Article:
Latency

Latency is another factor that impacts your internet experience, and Starlink’s services come with the lowest latency among satellite internet providers. Comparatively, HughesNet and Viasat have more latency, which means that you might experience a lag while using their service.

Pricing

When it comes to pricing, HughesNet provides you with the most affordable packages. However, this affordability comes at the expense of speed and data caps. You can get HughesNet plans ranging from $60 to $150/month for data up to 50GB. The pricing of Viasat plans ranges between $30 and $169/month, for data caps of 50 to 300GB. Starlink offers unlimited data usage for $99/month, but it comes with a $499 installation fee as well.

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What others are saying

When it comes to ratings and reviews, internet users nationwide are divided between HughesNet and Viasat. Most people who have moved to remote locations from larger cities have been satisfied with these two satellite internet providers.

According to an FCC report, Viasat offers higher download and upload speeds, but when it comes to maximum advertised download speed, HughesNet is known to provide approximately 250% of its advertised speed, and it also has a much higher on-peak speed. Moreover, HughesNet trumps its competitor in terms of latency and packet loss as well.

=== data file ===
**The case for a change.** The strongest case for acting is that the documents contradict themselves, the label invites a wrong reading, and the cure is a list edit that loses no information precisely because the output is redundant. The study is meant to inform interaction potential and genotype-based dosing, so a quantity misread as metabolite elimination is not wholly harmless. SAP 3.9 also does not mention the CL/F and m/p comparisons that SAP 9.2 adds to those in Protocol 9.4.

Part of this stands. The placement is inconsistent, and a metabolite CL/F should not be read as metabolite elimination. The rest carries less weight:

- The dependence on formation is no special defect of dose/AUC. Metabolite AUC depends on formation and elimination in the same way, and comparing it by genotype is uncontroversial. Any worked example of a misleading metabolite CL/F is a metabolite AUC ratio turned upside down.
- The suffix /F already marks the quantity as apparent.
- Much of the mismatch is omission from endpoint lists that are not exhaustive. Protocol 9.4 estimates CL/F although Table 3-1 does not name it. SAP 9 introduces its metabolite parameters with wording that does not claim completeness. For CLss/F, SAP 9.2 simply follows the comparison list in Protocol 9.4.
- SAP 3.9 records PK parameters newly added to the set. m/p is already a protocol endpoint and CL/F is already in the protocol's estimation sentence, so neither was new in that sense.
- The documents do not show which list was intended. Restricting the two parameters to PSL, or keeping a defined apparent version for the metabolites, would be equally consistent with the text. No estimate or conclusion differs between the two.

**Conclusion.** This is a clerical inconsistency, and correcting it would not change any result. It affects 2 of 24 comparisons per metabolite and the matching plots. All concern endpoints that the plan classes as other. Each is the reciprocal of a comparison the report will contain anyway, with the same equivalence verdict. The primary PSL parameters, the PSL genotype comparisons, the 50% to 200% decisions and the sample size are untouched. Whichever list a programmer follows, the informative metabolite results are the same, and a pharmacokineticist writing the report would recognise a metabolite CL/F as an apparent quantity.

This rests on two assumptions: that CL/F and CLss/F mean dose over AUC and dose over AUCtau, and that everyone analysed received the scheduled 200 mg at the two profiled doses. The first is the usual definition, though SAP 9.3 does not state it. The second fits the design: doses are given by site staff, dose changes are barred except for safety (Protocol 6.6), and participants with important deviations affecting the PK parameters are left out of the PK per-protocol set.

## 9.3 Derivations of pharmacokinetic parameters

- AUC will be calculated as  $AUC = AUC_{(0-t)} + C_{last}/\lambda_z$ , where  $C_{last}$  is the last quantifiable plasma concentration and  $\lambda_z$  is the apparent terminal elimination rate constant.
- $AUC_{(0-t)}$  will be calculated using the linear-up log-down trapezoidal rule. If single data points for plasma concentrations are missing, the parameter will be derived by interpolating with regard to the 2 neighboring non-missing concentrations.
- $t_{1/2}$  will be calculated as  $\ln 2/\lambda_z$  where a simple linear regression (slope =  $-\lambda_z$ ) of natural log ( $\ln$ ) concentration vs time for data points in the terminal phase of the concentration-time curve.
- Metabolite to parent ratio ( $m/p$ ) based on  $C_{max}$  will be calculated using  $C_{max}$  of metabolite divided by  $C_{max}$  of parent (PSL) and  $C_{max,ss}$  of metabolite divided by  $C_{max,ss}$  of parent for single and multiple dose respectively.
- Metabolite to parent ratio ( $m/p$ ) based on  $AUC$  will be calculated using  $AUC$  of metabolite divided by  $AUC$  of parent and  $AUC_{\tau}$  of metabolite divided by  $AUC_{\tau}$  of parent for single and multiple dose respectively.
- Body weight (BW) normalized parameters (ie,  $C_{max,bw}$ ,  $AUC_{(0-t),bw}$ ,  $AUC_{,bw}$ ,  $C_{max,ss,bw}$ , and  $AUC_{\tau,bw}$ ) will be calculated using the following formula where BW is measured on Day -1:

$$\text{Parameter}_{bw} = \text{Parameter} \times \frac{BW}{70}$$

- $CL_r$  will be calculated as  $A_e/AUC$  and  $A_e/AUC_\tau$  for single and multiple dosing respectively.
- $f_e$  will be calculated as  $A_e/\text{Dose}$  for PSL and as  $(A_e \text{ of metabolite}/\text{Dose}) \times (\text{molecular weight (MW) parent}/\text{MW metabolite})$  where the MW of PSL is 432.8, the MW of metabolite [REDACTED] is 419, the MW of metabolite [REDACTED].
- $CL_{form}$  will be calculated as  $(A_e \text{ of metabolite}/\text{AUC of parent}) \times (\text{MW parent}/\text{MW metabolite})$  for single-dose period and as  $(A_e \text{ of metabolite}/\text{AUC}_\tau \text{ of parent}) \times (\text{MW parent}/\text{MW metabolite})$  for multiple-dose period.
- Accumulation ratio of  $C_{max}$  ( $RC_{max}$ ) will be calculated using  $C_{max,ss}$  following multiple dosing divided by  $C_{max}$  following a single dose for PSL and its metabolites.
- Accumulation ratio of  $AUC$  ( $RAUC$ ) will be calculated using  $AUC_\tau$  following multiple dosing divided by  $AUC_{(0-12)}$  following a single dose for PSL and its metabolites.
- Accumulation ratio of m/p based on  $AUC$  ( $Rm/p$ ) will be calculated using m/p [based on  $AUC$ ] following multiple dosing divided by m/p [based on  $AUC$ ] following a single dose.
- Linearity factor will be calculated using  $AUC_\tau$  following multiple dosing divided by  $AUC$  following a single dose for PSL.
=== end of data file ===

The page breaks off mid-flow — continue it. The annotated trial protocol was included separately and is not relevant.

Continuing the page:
It is also worth noting that in the J.D. Power 2020 U.S. Residential Internet Service Providers Customer Satisfaction study, HughesNet took 11th place in the Overall Customer Satisfaction Index Ranking for the Southern region. Last but not least, HughesNet has a customer satisfaction rating of 3.7 out of 5, with Viasat following close behind at 3.6.

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Satellite internet provider FAQs

How does satellite internet work?

When you are connected to a satellite internet service, data goes from your device to the satellite dish, which then transmits it to a satellite in a geostationary orbit over the Earth’s equator. The data bounces back to your ISP, which sends it back to your device.

How much does satellite internet cost?

Generally, satellite internet can cost anywhere between $30 and $160/month, provided that you stay within data caps imposed by certain providers.

Is satellite internet fast?

Satellite internet isn’t as fast as fiber optic or cable options, but it can reach speeds up to 300Mbps.

Does satellite internet break down during bad weather?

Satellite equipment is built to endure extreme weather, so if there is heavy rain, snow, or even a hailstorm, your internet connection might only get disrupted for a short amount of time.

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*Pricing varies by location and availability. Speeds may vary. All prices subject to change; for current pricing and availability visit our internet service page. Prices as of 1/26/22.

Disclosure | Updater articles are based on our own data and research, independent from partner relationships. We are not compensated by partners for information and opinions presented here. Our Editorial Terms of Service can be found here.